It is the Lagos Photo Festival. In a picture by the photographer, Karine Versluis, a lady in skimpy white gown sits on a narrow bed in a shack plastered with posters of Rihanna and Chris Brown and a wallpaper with the words, ‘love, love’ italicised in red font followed by ellipsis. The subject has a demure look suggestive of her desire for a better life than her shack provides. She wants love, she dreams of it, perhaps unaware how badly Brown and Rihanna’s relationship ended. There is another picture with similar setting but the subject appears to be more brazen, one not given to daydreaming but scheming for the future she wants, in charge of her destiny. With pictures of none other than herself on the wall, with her hair shaven, head askew, this woman in purple singlet and yellow miniskirt looks like she’s got a plan.
The photos are part of the collection, ‘One Day I’m Gonna Make It’, comprising pictures Versluis, a Netherlander, took a few years ago when she visited Lagos and interviewed some young women who had come to Lagos from Eastern Nigeria to start a new life for themselves. Her presentation fits well into the theme of the 2015 Lagos Photo Festival, ‘Designing Futures’: people, possibly dissatisfied with the past and/or present, conscientiously or inadvertently creating their futures.
The Head Curator of the festival, Cristina de Middel, has an interesting thought on the theme. Making a plan, praying, crossing your fingers, she said in the festival brochure, is design.
“You find design in a fabric with the pattern of a palm tree, or the face of Queen Elizabeth, but it is also present when you decide to stay single or to get married, when you decide to study abroad or to take over the family business. You actually design when you flip a coin, play roulette and even when you watch TV. In fact, any action that results in a strategy or a decision (and that means almost all the possible action) is nothing but design,” she said.
The festival thus hopes to examine the relationship between photography and design; the pictorial representation of cultures, identity, desire, personality. As the festival brochure noted, it also hopes to query the relationships between “African design, the design of Africa and our understanding of how we may design Africa, as the platform to discuss our past, present and future intentions, the festival Director, Azu Nwagbogu, said.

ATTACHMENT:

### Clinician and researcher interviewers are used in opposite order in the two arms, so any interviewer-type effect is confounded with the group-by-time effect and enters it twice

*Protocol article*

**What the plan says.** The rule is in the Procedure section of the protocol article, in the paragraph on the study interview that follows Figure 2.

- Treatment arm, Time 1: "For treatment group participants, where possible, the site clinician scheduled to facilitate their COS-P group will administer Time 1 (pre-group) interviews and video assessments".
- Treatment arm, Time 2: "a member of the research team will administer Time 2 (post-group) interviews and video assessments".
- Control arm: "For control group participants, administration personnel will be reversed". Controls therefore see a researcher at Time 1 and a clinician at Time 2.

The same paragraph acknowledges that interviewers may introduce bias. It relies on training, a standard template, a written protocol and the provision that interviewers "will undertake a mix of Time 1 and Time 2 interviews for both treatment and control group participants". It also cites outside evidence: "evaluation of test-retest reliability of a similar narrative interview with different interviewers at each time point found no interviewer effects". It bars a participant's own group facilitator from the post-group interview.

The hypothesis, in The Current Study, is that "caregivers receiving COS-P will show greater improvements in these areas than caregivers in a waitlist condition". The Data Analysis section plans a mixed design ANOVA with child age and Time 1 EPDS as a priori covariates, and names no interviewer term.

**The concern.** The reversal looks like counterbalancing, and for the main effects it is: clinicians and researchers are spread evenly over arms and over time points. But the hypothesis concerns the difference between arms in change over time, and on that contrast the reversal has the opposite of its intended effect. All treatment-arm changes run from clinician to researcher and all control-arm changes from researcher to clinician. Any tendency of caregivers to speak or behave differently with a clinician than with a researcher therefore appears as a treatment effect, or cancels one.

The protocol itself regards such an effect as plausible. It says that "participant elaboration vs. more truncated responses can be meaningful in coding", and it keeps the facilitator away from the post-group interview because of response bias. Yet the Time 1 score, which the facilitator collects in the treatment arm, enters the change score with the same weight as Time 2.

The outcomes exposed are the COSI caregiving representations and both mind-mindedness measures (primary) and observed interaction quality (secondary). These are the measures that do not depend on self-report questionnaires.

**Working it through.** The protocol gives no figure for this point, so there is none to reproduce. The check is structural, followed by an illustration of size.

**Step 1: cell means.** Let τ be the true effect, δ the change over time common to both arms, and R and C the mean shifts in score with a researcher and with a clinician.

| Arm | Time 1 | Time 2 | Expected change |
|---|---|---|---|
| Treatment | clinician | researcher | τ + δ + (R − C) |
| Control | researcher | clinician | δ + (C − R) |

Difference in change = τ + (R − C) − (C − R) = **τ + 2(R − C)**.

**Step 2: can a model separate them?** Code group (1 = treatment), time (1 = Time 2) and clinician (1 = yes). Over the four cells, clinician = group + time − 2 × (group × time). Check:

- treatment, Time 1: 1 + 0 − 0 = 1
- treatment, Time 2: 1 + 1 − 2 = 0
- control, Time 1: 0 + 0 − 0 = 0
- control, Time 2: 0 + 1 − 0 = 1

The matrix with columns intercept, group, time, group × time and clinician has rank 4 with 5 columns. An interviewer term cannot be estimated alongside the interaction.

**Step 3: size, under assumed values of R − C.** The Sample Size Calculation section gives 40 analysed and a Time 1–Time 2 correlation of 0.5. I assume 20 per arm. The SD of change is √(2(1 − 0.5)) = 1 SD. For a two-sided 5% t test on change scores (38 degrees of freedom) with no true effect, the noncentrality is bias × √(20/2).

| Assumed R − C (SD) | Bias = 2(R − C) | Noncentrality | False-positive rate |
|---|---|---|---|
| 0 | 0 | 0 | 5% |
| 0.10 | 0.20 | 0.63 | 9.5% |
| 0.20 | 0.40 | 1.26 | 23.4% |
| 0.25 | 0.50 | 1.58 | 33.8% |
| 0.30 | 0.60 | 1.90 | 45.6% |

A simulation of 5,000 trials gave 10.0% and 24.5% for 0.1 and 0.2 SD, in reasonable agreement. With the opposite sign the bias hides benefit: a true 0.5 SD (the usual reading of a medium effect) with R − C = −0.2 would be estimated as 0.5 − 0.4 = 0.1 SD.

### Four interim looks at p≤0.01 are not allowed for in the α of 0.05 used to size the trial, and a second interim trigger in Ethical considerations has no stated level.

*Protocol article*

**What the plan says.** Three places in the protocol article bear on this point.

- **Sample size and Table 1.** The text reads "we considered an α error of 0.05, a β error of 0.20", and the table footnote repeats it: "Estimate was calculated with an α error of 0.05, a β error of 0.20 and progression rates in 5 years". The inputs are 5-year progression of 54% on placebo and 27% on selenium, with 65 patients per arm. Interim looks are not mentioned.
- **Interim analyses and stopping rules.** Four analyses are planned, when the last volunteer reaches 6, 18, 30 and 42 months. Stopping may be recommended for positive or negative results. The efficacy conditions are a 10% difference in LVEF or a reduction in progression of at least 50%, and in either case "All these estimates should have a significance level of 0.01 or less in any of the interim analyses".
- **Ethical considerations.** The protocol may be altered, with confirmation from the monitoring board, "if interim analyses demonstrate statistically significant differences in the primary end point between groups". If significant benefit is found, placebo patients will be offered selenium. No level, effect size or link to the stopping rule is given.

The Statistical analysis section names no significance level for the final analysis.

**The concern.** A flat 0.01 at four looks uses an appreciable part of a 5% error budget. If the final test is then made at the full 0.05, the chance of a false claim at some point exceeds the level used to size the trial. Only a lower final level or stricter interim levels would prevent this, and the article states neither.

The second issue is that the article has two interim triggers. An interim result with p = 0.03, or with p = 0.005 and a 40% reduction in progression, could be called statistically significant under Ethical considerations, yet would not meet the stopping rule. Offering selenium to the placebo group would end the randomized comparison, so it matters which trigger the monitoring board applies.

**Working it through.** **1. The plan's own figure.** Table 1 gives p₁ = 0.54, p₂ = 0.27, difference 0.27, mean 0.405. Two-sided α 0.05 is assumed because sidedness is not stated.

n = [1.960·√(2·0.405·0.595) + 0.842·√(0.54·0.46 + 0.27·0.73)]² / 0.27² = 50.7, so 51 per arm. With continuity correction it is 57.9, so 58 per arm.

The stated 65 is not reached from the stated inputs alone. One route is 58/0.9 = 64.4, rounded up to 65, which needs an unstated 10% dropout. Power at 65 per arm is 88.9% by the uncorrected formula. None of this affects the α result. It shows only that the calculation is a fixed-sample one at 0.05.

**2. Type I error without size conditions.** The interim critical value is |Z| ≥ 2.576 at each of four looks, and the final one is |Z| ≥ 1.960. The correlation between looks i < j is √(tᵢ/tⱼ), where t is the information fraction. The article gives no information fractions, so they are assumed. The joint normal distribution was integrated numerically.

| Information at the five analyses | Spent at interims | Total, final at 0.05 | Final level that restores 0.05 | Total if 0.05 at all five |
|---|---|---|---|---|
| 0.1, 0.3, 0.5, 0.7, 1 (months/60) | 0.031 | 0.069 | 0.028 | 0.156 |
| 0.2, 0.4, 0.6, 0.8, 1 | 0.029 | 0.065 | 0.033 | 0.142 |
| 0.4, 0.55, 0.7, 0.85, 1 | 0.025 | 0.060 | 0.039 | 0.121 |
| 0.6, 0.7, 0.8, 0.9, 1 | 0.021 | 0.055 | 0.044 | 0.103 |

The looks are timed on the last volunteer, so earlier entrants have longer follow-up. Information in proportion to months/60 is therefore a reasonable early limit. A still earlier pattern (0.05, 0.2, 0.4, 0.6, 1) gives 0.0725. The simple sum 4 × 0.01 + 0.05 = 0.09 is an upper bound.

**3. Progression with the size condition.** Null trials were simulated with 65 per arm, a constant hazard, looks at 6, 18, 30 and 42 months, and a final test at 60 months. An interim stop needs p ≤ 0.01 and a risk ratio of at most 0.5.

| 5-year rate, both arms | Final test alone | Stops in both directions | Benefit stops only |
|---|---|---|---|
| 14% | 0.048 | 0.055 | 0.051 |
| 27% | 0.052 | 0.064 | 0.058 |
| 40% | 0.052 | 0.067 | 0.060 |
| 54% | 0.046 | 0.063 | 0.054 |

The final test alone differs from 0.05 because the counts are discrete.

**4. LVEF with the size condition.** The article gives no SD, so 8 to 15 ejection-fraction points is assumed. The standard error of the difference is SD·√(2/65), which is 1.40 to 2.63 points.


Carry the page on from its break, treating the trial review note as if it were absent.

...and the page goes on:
Using history, situation and imagination as fodder for the works on display, the festival “highlights crucial aspects of ‘making’ that come into play in African signs and design dialogues” he added.
Interestingly, a recent exhibition of African arts at the Louisiana Museum of Modern Art, U.S also dealt in part with the idea of rebuilding Africa. “The last theme of the exhibition deals with the future, or ‘futures’, as they have been conceived, and as people try to create them,” the exhibition page said.
One of the photographers exhibiting at the Lagos festival, South Africa’s Nobukho Nqaba, works primarily with the plastic mesh bag known in Nigeria as ‘Ghana Must Go’ and in South Africa as ‘Zimbabwe Bag’. To those familiar with the bag, the works immediately conveys a message of movement, of migration (the theme of Ngaba’s presentation is ‘Unomgcana’, which means ‘Traveller’). For the artist, the bag is a “symbol of migration not only across borders but also within countries.” It may be added that it represents hope, ambition, plan, design.
Owise Abuzaid, Egypt; Alice Smeets, Belgium; Chris Saunders, South Africa; Navin Kala, India; Patrick Selemani, Democratic Republic of Congo; Joana Choumali, Ivory Coast; Daniel Donnelly, UK and Kadara Enyeasi, Nigeria, are some of the photographers (there are 35 in all) on ground to tackle the theme of the festival. A truly international festival, but all the photographers are either of African descent or are exhibiting work centred on the continent.
The Lagos Photo Festival, was launched in 2010 by the African Artists’ Foundation (AAF). With a different theme each year, the festival features exhibitions, workshops, artist presentations, discussions, screenings, and large-scale outdoor prints displayed throughout the city. The purpose of the festival, Nwagbogu has said, is “to learn, to observe, to explore, and to build a community around contemporary photography as it relates to Africa.”
The festival started on 24 October and will run till 27 November.